Goodbye To Hello In The Digital Age

from the formality-is-for-the-analog-world dept

Hello. Does anyone actually type “hello” and “goodbye” any more? It doesn’t seem to fit in a digital world with email and instant messaging. I know I tend to go with the much more informal “hey” and “later” when dealing with friends. A new study has shown that “hey” and “later” and plenty of other ways of saying hello and goodbye are taking over for “hello” and “goodbye” itself. One person in the article is quoted as saying that, fifty years from now, he doesn’t expect there to be any need whatsoever for hello and goodbye in digital communications. Goodbye.

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Comments on “Goodbye To Hello In The Digital Age”

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Anonymous Coward says:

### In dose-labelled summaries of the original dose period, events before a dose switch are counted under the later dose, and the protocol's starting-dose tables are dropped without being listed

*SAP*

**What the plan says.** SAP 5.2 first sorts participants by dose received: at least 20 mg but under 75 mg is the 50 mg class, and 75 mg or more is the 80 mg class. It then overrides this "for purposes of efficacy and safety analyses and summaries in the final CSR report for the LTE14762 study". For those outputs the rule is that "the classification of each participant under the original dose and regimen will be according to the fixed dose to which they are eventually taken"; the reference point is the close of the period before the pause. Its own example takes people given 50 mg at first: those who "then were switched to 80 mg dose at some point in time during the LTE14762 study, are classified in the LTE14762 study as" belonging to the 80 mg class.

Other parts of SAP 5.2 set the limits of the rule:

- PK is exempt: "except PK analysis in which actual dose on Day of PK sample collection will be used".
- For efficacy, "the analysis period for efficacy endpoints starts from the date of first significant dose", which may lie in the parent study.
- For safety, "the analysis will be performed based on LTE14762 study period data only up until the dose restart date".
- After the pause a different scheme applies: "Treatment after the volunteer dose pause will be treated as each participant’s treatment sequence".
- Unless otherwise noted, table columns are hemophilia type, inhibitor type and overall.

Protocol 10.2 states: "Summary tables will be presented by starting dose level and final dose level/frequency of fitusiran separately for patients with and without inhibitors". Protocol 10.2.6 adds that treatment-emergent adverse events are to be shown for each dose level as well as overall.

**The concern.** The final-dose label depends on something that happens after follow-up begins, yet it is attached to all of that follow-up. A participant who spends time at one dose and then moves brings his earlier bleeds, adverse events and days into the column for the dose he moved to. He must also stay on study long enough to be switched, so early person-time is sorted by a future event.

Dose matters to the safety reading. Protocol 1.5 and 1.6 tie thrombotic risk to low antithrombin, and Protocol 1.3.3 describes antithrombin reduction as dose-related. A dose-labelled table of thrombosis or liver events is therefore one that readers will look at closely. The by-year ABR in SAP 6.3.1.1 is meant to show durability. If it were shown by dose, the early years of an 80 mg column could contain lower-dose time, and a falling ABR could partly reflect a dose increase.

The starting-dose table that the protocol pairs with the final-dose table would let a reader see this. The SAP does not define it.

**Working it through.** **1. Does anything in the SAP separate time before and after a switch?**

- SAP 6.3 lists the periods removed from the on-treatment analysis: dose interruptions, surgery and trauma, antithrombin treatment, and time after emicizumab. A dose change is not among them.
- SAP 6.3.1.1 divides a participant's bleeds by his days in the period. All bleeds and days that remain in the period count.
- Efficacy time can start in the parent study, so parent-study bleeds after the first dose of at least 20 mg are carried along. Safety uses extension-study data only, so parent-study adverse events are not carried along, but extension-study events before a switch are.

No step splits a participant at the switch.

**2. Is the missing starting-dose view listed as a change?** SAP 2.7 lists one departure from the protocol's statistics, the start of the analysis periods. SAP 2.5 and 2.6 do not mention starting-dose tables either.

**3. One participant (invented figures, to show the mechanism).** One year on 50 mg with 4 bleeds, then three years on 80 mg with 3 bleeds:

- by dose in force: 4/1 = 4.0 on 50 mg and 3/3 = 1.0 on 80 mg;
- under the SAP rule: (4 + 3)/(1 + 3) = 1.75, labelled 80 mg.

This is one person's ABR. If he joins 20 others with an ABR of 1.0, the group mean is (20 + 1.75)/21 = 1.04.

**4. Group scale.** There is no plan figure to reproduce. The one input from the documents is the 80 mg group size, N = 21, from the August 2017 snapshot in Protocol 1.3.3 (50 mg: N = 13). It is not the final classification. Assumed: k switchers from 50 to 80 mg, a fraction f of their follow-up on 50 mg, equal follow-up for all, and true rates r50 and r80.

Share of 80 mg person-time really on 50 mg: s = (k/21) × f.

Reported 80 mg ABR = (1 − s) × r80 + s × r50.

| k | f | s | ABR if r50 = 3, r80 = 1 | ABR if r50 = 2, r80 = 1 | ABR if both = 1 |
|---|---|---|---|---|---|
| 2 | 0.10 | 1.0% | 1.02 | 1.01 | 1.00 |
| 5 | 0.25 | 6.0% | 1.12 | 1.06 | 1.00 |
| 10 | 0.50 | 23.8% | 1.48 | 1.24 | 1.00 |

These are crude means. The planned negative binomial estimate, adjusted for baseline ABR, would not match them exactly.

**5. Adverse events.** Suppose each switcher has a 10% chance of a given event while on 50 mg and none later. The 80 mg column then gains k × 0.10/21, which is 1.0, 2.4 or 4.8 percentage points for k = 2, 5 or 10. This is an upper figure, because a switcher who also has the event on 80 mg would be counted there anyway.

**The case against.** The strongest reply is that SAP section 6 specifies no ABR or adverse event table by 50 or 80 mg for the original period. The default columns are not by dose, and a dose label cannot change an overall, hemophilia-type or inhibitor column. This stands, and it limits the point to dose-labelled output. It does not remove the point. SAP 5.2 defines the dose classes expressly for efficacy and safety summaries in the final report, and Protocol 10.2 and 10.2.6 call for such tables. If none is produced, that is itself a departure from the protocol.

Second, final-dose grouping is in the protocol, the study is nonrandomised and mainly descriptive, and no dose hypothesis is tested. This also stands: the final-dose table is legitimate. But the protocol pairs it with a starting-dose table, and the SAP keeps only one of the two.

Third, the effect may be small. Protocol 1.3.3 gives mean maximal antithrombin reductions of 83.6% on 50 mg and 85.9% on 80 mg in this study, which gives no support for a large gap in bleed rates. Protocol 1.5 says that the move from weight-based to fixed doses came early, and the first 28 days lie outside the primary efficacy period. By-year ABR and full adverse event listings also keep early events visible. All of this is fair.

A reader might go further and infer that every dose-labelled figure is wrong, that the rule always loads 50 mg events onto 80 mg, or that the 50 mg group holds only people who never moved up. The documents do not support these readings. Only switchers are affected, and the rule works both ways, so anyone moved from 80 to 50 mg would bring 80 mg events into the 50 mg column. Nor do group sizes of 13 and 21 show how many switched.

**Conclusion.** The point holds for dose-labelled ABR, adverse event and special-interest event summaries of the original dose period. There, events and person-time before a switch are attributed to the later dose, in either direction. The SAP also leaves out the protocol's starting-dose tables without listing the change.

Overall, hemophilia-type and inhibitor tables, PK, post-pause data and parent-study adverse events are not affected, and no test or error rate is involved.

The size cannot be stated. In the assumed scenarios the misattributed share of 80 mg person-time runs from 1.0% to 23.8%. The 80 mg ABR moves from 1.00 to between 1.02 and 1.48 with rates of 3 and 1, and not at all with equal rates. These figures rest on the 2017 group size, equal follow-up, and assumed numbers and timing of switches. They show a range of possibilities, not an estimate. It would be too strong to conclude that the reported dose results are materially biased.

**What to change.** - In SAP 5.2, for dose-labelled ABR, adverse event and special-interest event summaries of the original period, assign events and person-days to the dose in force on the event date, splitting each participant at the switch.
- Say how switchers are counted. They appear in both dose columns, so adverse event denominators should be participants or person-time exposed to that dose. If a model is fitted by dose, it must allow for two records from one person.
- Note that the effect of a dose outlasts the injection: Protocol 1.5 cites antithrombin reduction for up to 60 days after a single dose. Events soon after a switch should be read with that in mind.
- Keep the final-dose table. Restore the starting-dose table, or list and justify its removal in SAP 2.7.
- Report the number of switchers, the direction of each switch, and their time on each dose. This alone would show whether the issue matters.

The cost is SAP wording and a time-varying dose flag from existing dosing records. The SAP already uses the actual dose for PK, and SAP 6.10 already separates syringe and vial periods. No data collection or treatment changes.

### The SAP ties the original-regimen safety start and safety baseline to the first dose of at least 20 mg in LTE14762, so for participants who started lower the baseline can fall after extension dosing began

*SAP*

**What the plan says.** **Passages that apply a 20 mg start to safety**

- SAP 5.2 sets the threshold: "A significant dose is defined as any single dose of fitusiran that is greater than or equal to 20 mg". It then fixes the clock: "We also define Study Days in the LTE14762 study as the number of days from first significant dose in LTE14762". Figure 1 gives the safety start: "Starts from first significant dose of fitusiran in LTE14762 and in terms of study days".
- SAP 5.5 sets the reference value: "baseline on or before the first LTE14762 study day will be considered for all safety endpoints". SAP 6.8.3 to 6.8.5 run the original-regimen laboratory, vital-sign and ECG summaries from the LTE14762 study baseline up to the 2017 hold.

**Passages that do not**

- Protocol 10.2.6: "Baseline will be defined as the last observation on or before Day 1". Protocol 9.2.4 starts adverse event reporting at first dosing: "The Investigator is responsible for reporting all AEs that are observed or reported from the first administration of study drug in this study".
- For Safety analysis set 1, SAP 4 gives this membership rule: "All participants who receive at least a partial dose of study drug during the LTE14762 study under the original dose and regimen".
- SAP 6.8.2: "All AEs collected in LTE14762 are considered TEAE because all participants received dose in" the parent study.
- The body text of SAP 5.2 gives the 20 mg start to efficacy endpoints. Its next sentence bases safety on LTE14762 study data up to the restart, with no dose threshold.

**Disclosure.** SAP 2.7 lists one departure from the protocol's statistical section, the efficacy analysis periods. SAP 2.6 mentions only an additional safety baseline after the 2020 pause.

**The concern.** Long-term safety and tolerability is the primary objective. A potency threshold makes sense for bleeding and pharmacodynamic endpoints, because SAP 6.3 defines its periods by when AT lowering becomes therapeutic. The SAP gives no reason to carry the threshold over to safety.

This has happened before

In the age of telegraphy, telegraph operators invented all kinds of weird abbreviations to reduce keystrokes. Trendies back in the day inserted the weird abbreviations into their speech. The so-called digital age is repeating the same phenomenon. 99.9% of telegraph abbreviations are obsolete today. Those who insist on using the weird abbreviations of the era would sound quite foolish indeed.

DV Henkel-Wallace says:

there's still a need!

fifty years from now, he doesn’t expect there to be any need whatsoever for hello and goodbye in digital communications

Hey, in Japan I always start a phone conversation with “mush-mushi” (hi…or think of it as ASCII character 0x02 (STX — Start of transmission)). The compression code takes a moment to start up (it’s powered down until needed) so the beginning of the first syllable gets cut off.

I never had an i-mode phone, but this was true with all the PHS (i.e. DoCoMo) phones…if you have one try it!

And if anyone complains of you starting/ending a conversation with “hey”, just tell ’em you’re speaking Swedish.


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